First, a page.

Building the evidence base for inclusion of indigenous peoples is a complex task. In different countries, and within them, indigenous peoples are described by different names: ethnic minorities, scheduled tribes, first peoples/nations, aboriginals, ethnic groups, Adivasi, hill people and others. There is no single definition. Estimates of the number of indigenous peoples worldwide also vary, from 300 to 370 million people.
At the micro level, there are many ethnographic and anthropological studies about individual indigenous groups. What is still needed, in order to get clearer understanding of development challenges faced by indigenous populations around the world, is systematic, comparable research on a global scope.
In the developing world, most research on indigenous peoples has focused on Latin America. However, widening the lens to capture the entire developing world reveals a stunning result - the largest share of indigenous peoples actually live outside of this region; and while there are some encouraging instances where indigenous peoples are beginning to close the development gap, the global indigenous population often remain among the poorest of the poor, and faces many common challenges.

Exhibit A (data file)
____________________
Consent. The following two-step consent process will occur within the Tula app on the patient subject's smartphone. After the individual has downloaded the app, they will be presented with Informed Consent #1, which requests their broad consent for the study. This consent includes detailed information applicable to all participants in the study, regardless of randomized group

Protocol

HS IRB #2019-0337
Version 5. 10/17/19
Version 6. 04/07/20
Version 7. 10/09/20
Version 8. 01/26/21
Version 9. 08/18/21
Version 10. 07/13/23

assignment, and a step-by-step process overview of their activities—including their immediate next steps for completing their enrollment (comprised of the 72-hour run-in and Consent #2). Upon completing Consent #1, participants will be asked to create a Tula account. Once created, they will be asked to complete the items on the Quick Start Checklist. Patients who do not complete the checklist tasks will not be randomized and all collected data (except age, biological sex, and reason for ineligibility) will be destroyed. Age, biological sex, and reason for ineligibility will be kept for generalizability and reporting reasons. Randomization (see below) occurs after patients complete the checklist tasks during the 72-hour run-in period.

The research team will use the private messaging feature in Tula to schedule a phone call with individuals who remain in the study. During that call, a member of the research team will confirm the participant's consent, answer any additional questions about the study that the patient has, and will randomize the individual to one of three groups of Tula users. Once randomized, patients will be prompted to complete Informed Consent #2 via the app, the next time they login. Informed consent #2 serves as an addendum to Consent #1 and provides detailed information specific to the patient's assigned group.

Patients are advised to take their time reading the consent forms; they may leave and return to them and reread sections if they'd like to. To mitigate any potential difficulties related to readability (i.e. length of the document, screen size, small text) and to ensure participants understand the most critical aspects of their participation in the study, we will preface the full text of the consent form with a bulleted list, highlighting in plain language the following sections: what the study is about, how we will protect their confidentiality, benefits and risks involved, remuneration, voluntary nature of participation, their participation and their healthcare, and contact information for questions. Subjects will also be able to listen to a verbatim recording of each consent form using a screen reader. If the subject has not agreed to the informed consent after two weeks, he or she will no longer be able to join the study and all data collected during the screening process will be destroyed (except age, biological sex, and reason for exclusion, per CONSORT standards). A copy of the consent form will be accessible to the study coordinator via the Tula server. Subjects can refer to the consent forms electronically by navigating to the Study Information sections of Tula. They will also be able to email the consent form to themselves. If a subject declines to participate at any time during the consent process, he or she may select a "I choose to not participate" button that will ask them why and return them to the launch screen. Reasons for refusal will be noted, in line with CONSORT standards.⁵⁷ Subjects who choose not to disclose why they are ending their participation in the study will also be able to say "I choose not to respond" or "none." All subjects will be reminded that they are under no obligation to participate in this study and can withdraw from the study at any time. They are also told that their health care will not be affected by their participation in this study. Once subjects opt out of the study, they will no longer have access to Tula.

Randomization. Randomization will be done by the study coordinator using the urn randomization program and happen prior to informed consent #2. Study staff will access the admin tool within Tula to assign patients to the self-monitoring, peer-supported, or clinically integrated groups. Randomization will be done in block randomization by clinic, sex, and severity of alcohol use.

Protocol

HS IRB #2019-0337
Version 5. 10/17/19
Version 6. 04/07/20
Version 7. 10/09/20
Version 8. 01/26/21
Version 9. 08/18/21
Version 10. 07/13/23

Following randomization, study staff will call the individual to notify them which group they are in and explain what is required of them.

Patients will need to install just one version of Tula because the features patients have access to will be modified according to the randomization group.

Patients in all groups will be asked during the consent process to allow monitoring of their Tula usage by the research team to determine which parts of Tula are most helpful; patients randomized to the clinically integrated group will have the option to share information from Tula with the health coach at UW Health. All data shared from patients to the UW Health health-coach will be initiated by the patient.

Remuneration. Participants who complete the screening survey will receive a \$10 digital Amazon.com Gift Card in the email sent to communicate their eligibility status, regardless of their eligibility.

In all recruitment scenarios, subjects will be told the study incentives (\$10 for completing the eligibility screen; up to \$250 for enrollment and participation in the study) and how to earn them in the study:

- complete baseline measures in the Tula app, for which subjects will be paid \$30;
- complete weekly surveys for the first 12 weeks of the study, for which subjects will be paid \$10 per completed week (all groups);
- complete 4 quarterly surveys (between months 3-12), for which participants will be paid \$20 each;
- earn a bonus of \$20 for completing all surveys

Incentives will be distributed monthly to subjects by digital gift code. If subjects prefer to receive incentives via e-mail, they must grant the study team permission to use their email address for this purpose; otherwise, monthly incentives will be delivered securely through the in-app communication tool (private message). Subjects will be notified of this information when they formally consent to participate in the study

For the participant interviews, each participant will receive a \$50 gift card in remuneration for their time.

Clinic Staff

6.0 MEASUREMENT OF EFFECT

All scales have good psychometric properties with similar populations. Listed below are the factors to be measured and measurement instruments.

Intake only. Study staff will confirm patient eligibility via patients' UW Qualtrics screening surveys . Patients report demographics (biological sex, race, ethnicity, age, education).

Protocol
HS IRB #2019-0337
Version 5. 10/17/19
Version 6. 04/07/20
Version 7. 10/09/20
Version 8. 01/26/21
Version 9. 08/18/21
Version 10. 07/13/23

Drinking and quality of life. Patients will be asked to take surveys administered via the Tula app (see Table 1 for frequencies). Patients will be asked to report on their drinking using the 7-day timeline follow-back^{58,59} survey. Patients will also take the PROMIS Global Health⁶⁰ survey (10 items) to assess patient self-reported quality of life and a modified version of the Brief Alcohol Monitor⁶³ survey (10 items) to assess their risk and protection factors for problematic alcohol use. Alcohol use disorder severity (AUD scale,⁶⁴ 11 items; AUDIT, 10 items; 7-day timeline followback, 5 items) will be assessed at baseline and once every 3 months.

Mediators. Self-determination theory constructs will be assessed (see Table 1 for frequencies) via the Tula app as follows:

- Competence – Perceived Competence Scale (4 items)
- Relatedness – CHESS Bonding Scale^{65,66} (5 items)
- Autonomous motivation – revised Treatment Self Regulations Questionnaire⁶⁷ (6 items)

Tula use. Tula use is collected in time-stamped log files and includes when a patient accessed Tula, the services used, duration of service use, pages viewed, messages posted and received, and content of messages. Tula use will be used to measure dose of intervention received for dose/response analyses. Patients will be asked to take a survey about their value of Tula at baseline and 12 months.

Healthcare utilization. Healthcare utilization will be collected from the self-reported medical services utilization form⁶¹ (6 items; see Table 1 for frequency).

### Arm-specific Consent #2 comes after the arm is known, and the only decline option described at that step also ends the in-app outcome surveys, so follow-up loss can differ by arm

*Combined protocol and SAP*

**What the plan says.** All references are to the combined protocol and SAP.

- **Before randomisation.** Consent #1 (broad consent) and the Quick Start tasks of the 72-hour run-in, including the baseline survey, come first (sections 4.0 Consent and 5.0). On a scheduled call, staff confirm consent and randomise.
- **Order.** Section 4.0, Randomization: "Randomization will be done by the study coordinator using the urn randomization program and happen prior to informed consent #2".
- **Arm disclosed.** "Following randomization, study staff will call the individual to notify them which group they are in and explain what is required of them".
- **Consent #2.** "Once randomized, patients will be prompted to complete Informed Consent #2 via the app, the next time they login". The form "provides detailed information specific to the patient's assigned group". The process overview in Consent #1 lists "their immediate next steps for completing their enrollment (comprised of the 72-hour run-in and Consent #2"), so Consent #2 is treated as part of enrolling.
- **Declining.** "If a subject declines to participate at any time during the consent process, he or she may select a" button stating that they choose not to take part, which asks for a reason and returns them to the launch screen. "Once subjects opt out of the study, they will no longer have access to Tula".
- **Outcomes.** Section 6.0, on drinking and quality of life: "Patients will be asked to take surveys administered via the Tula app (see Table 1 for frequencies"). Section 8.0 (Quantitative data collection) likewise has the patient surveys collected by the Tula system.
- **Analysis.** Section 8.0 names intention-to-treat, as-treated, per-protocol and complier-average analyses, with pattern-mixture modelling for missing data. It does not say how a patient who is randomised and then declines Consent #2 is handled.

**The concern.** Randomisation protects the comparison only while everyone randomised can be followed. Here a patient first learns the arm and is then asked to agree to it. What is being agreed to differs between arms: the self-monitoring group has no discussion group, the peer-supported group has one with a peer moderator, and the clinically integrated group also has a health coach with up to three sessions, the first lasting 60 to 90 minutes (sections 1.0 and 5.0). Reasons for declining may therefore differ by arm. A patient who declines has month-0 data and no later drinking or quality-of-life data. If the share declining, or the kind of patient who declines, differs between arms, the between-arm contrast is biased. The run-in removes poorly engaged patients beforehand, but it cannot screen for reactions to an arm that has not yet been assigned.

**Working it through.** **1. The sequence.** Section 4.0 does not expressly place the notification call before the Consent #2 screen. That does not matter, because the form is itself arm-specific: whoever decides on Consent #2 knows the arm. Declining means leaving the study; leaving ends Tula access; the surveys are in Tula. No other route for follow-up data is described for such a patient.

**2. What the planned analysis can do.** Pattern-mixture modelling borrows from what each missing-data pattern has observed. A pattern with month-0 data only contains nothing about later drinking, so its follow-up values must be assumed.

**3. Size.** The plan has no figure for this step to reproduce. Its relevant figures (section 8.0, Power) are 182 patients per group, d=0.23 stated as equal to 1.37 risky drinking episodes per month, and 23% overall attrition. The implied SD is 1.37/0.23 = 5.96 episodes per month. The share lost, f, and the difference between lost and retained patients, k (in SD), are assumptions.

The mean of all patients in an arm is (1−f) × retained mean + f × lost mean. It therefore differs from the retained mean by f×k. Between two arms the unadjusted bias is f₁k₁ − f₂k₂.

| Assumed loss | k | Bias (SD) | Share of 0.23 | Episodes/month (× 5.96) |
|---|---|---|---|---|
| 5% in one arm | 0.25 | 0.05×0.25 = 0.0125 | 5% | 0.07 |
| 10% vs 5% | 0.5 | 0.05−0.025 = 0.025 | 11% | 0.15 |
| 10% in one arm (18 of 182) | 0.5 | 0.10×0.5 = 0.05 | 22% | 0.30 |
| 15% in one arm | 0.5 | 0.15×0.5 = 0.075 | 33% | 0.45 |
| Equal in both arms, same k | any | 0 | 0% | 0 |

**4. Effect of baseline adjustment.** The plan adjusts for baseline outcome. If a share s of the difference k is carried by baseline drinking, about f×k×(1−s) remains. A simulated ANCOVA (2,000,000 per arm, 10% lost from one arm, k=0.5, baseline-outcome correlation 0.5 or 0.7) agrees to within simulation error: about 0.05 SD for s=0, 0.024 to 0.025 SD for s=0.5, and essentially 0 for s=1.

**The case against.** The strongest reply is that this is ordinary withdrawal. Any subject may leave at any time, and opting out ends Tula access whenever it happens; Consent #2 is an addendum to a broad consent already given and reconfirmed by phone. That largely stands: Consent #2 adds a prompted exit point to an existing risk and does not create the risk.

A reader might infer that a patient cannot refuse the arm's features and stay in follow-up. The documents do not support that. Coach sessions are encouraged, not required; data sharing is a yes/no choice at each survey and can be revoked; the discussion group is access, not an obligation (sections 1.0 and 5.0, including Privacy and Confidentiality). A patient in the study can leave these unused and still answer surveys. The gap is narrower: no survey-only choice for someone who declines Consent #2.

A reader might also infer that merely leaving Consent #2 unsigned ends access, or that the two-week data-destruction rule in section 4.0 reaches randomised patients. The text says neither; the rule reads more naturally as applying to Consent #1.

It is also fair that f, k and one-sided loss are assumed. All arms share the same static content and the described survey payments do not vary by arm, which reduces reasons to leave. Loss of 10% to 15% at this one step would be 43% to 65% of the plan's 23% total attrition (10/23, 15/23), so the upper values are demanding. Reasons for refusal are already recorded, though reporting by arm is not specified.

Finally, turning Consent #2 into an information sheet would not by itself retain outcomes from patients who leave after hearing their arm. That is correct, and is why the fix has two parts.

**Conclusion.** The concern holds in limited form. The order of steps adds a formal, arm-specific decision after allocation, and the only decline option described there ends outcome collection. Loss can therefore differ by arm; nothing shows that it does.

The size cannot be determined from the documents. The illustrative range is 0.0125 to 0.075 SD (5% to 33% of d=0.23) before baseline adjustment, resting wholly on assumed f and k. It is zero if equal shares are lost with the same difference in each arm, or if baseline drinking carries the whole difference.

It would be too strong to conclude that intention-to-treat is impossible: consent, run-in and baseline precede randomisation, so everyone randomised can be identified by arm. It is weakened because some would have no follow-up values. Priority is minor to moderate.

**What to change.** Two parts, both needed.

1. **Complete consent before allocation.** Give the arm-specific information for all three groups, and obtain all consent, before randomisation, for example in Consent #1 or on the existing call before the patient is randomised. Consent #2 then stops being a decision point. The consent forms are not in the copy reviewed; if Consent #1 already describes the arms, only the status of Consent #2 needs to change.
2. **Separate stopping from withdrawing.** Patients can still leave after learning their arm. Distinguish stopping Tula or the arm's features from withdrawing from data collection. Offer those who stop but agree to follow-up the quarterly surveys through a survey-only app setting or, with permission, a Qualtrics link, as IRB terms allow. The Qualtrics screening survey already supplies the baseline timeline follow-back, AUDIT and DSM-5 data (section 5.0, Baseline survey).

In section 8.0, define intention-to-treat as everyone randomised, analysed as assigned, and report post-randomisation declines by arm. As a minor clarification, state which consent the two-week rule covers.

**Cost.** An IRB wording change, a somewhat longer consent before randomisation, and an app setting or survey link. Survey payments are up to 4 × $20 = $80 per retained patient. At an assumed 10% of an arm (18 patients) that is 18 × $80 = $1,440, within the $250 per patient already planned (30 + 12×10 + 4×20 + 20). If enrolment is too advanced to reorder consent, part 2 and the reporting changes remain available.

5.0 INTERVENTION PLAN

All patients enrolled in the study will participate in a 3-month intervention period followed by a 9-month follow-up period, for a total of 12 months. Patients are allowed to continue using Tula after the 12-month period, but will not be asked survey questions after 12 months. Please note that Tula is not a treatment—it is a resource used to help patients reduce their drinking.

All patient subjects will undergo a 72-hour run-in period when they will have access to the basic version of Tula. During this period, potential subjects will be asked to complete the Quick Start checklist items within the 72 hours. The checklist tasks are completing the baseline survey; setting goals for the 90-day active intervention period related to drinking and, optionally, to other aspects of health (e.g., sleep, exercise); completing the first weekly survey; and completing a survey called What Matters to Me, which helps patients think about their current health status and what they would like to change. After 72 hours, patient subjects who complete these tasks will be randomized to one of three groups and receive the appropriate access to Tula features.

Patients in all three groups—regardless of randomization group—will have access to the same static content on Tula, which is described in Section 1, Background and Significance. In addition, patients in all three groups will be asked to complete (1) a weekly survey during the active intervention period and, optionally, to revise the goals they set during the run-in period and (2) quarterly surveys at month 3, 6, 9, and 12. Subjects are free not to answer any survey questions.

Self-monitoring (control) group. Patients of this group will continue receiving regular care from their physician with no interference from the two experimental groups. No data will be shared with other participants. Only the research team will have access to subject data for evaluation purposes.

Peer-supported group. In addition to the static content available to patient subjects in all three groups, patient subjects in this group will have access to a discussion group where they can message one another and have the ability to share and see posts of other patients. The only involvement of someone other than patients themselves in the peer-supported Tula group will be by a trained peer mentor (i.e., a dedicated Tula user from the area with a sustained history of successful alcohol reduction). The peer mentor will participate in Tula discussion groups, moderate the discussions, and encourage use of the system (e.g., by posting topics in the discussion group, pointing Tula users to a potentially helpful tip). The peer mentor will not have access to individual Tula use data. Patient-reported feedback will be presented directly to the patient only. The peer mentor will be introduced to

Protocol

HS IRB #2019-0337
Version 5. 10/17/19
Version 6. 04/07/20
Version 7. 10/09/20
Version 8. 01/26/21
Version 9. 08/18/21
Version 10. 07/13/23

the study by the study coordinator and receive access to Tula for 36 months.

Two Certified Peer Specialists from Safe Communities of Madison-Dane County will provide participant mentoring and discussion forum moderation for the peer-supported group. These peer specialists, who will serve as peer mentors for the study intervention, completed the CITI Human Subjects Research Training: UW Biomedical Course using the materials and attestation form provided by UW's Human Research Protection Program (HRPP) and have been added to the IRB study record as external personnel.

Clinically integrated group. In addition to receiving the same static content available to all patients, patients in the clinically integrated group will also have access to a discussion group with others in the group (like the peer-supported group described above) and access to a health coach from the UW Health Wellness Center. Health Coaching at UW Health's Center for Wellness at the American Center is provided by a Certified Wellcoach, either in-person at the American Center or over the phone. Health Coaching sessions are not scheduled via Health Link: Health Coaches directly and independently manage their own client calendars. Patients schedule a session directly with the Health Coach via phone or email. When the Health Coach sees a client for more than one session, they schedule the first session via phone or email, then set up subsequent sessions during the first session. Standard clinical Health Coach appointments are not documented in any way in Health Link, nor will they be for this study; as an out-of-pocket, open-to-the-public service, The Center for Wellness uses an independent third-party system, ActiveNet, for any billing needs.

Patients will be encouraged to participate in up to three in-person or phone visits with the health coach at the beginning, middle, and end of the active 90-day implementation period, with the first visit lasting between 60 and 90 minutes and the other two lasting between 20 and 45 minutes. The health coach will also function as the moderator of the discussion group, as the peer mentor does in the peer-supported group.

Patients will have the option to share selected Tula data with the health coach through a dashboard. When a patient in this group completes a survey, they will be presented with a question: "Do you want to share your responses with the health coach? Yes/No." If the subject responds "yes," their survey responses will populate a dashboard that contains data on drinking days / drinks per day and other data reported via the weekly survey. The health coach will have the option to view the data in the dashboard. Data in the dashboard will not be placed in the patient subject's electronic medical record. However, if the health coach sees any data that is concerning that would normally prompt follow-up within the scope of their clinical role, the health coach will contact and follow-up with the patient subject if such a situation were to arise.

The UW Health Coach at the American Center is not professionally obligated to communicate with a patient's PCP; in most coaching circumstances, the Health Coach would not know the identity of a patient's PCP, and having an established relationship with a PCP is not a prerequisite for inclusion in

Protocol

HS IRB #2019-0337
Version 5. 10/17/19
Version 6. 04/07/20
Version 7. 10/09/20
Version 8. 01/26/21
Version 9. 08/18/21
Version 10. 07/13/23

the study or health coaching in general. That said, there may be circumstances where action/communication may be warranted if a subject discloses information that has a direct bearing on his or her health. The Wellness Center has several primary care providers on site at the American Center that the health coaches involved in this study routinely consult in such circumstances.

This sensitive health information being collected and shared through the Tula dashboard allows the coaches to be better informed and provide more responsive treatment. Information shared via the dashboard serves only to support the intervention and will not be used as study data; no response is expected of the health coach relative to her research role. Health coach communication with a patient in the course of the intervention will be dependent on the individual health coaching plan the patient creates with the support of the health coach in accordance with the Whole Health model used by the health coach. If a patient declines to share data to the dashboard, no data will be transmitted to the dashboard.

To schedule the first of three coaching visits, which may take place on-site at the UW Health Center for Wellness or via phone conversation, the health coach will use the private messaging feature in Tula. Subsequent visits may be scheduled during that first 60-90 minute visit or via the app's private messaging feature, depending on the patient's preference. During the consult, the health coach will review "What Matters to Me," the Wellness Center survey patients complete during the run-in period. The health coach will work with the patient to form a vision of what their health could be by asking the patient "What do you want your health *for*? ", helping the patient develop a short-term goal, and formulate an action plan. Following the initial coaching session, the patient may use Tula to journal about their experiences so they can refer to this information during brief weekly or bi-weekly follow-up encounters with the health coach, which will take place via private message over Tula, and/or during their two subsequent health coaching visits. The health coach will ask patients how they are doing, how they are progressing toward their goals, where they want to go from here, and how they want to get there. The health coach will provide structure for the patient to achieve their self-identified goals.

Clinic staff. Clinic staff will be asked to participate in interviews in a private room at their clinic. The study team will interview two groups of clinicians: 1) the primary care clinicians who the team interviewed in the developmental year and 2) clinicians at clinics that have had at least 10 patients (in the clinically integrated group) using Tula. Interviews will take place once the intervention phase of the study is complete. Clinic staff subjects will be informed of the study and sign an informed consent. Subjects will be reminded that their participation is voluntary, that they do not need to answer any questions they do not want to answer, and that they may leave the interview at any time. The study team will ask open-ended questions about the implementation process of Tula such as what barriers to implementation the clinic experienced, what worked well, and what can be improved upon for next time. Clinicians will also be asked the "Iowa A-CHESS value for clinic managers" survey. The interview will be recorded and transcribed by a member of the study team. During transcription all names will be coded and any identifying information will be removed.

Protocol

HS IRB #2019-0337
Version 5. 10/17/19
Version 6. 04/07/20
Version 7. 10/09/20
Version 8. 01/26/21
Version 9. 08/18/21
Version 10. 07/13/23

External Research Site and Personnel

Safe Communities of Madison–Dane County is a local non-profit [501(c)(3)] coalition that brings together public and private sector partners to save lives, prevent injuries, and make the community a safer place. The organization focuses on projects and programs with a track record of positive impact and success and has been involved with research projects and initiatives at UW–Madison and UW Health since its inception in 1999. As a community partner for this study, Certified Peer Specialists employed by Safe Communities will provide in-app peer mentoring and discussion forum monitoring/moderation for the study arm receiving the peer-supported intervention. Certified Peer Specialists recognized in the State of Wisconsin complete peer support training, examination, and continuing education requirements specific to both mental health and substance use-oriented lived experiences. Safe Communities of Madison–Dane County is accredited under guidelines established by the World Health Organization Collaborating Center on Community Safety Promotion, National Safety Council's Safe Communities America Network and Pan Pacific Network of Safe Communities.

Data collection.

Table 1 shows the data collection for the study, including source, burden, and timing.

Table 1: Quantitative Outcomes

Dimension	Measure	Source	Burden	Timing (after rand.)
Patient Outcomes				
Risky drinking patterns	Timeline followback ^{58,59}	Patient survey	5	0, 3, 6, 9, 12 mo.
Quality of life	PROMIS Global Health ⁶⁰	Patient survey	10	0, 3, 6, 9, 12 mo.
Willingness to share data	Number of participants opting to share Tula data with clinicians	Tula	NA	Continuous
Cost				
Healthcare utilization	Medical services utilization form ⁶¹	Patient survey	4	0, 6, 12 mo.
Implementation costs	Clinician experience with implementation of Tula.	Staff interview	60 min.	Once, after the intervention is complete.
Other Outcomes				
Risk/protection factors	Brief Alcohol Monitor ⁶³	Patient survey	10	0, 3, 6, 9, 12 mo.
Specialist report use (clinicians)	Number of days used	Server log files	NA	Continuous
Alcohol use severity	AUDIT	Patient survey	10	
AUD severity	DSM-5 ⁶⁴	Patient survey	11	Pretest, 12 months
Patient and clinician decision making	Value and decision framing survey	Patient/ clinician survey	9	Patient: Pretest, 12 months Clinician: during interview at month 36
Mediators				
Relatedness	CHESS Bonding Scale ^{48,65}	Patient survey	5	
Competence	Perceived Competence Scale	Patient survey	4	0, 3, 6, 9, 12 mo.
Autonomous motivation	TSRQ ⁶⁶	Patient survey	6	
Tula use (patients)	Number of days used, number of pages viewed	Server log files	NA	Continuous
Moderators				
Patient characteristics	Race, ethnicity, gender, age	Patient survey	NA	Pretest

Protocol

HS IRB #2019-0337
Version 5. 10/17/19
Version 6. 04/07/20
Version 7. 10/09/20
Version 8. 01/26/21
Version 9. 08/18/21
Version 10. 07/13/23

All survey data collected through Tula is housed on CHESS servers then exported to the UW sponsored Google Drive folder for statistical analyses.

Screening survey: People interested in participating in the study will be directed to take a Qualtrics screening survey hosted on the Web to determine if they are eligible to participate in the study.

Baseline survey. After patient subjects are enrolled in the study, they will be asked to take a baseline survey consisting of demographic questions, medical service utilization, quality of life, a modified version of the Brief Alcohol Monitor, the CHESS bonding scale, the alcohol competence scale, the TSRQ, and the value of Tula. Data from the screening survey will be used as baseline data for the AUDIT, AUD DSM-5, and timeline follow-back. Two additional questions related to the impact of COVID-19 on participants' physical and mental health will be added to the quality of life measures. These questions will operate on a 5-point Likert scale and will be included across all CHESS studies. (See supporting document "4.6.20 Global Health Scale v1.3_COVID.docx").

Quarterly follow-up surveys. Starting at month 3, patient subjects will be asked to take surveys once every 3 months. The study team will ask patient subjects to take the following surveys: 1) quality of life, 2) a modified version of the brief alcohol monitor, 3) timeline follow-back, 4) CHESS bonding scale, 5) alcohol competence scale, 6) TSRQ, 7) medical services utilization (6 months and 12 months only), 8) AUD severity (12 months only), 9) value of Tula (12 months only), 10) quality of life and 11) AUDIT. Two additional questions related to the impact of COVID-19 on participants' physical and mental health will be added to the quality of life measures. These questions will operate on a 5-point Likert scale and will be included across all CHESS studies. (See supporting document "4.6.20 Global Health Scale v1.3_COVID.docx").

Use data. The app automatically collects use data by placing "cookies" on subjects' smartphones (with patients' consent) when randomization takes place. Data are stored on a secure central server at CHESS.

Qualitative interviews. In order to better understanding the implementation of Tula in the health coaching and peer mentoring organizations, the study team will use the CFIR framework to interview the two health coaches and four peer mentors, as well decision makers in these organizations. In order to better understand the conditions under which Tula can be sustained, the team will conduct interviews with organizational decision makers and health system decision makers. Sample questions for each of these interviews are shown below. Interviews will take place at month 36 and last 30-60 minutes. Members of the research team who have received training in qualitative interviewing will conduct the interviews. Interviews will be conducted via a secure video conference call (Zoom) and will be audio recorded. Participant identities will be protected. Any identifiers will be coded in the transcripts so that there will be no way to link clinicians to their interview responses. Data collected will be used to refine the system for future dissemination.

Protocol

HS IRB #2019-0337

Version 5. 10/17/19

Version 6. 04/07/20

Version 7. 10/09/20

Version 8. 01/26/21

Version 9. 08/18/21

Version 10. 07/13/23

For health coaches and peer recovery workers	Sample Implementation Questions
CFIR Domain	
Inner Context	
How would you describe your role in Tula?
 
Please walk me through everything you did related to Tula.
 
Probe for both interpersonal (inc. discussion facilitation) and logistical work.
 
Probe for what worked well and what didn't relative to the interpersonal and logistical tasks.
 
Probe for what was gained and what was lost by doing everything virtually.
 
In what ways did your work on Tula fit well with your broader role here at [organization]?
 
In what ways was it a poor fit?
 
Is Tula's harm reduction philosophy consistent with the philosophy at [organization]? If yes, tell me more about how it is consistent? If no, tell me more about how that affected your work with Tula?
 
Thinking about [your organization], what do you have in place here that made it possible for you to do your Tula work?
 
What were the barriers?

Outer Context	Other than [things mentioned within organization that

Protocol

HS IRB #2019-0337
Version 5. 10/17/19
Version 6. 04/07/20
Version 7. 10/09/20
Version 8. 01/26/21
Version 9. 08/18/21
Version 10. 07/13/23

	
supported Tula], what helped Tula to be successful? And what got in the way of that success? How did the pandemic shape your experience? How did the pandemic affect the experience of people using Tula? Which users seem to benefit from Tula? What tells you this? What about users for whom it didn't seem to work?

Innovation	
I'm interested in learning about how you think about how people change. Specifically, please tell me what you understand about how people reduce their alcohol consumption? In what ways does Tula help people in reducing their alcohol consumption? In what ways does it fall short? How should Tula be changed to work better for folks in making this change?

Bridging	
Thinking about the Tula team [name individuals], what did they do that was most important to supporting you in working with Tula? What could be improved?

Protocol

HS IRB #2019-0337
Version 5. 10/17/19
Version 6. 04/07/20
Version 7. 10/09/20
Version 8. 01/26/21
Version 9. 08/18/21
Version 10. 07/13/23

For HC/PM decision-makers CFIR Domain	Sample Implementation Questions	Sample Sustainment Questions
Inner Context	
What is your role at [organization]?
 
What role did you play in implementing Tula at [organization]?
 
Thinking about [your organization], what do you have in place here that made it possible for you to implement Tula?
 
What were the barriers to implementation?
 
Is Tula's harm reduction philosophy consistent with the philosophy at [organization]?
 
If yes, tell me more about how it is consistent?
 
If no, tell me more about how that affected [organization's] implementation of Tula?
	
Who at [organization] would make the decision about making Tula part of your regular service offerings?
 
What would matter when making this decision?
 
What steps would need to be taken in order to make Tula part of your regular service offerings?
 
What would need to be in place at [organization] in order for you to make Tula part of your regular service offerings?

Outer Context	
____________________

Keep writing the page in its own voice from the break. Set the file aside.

During this webinar, Gillette Hall, the co-author of the first global study on indigenous populations and poverty, will recap some the research findings from the book Indigenous Peoples, Poverty and Development, and discuss holes in the research that are still needed to be addressed.